CHR: No evidence of ‘lumad’ kids’ indoctrination
The Commission on Human Rights (CHR) on Thursday said it found “no evidence” that the 19 Manobo children “rescued” by armed policemen from the University of San Carlos (USC) in Cebu City had been indoctrinated in communist thought or coerced to be there, contrary to police claims.
No less than a Department of Social Welfare and Development (DSWD) worker assigned to the children “categorically stated that the children were never indoctrinated,” Leo Villarino, CHR chief investigator for Central Visayas, told the Inquirer. Even the parents who originally sought the DSWD’s help in getting reunited with their children said they never expressed concern that they were being recruited by communist rebels, Villarino added.
The CHR wrapped up the first phase of its investigation of the Feb. 15 raid by Philippine National Police and DSWD personnel on a retreat house on USC’s Talamban campus.
Videos of the “rescue” mission, which were posted online, showed the Manobo children, their teachers and “lumad” (indigenous peoples) leaders screaming and crying while being taken away by the armed policemen.
Lawmakers have denounced the raid and sought a House inquiry into the “Gestapolike” police operation. They also called for the relief of all policemen involved in the raid and the release of the students and their companions.
Several rights groups on Thursday also demanded the immediate release of those arrested and to stop the harassment and Red-tagging of indigenous peoples.
Human Rights Watch and the International Coalition for Human Rights in the Philippines sought the demilitarization of indigenous schools and the protection of the lumad children’s right to education.
The PNP claimed that the Manobo children were being recruited into the communist movement as warriors and that six parents from Talaingod, Davao del Norte, had sought the help of authorities to get their children back.
The 19 “rescued” children were taken into DSWD custody while two volunteer teachers and five lumad leaders were arrested and charged by the police with kidnapping, child abuse and human trafficking.
Named respondents in the police complaint filed in the Davao City Prosecutors’ Office were teachers Chad Ramirez Booc, 27, and Roshelle Mae Porcadilla, 21, and lumad leaders Benito Bay-Ao, 54; Segundo Melong, 55; Esmelito Paumba Torebawan, 19; Jomar Manliquez Binag, 21; and Moddie Langayed Mansumoy-at.
1Pacman Rep. Michael Romero on Thursday offered a P500,000 legal fund for the lawyers of the Manobo students and teachers.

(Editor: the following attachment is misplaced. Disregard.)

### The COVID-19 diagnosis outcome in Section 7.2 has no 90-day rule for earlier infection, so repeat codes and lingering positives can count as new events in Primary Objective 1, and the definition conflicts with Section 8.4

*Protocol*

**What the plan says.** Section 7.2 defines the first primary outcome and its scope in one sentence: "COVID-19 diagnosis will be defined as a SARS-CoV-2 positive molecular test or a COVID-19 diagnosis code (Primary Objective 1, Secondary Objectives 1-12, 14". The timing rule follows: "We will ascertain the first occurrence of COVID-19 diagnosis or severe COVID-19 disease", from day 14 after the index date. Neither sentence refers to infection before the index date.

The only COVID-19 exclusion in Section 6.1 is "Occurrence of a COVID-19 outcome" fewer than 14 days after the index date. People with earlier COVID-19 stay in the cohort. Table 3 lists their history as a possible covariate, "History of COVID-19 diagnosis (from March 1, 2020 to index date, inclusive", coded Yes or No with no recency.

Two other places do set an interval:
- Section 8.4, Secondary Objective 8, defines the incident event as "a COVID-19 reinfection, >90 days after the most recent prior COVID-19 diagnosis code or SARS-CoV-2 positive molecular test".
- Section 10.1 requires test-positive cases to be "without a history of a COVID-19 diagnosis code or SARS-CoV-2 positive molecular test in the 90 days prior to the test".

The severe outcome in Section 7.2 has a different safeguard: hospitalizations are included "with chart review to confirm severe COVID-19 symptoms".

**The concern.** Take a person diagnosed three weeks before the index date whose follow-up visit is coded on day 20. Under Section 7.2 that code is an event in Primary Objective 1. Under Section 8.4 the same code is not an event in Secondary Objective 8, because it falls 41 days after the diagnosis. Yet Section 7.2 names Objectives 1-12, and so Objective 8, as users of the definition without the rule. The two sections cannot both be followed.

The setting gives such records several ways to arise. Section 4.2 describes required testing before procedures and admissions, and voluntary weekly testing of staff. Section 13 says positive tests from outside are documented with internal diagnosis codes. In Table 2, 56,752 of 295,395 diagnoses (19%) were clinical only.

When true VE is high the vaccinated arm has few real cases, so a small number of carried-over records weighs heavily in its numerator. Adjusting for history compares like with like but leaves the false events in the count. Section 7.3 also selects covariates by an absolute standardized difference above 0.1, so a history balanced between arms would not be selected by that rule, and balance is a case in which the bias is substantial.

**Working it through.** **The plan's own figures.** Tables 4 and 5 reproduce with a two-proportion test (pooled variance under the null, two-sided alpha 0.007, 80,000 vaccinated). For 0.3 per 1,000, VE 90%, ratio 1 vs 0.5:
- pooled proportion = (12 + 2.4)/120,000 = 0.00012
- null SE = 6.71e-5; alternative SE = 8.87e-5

Romero, an ally of President Duterte in the House of Representatives, also joined as coauthor of the Makabayan bloc’s House Resolution No. 1590, calling for an investigation into the incident.
During an online press briefing, Romero presented a copy of the curriculum for the minors, saying there was not even a single subject that teaches “inculcation of any ideology.”
“There is no terrorism and inculcation of communist ideals if I may be that frank. There is nothing like that,” he said.
Brig. Gen. Ronnie Montejo, police director for Central Visayas, said the children would undergo stress debriefing by social workers before they were transported back to Davao del Norte next week.
Villarino said the parents’ “bone of contention” was that they “consented that the children be taken [to] Davao [by] one of the teachers, whom they trusted.”
“They did not know nor agreed that the children end up in Cebu,” he said.
The children were among those displaced by mining issues in their hometown in Talaingod.
With their schooling disrupted, the parents “agreed that the children be taken by a teacher who’s familiar to them … because they knew the kids needed to study, which is not possible because of the communist insurgency,” Villarino said.
He said it was still unclear how the children ended up in Cebu City. But he said they traveled to different locations first before settling down at USC.
But “definitely, on the topic of whether they were forced or taught to rebel against the government, there was none,” Villarino said.
He said it was also too early to determine whether police abuses were committed during the raid. Based on the videos alone, the CHR could only conclude that there was chaos, he said.
“If you saw the video, that was not a rescue operation. It was an act of violence and terrorism against innocent young children and teachers,” said Nueva Ecija Rep. Ria Vergara, who also joined as coauthor of the Makabayan bloc’s resolution.
“If they can do this to defenseless people, how about for others, for our children? Do we need to wait that this will also happen to our children?” she asked at an online press briefing on Thursday.
She joined Romero in calling on the Philippine National Police chief, Gen. Debold Sinas, to hold the policemen involved in the raid accountable.
Deputy Speaker Benny Abante said the police operation was “clearly unconstitutional.”
“That to me is an illegal arrest. That to me is unconstitutional and the arrested individuals must be released immediately,” he said during the press briefing.
He asked whether the PNP was showing the public an example of how the antiterrorism law would be applied.
Abante, who opposed the controversial Anti-Terrorism Act of 2020, said these “illegal” acts by the police “should not happen in a peaceful and democratic nation” like the Philippines. —WITH REPORTS FROM NESTOR CORRALES, NESTLE SEMILLA AND DALE ISRAEL
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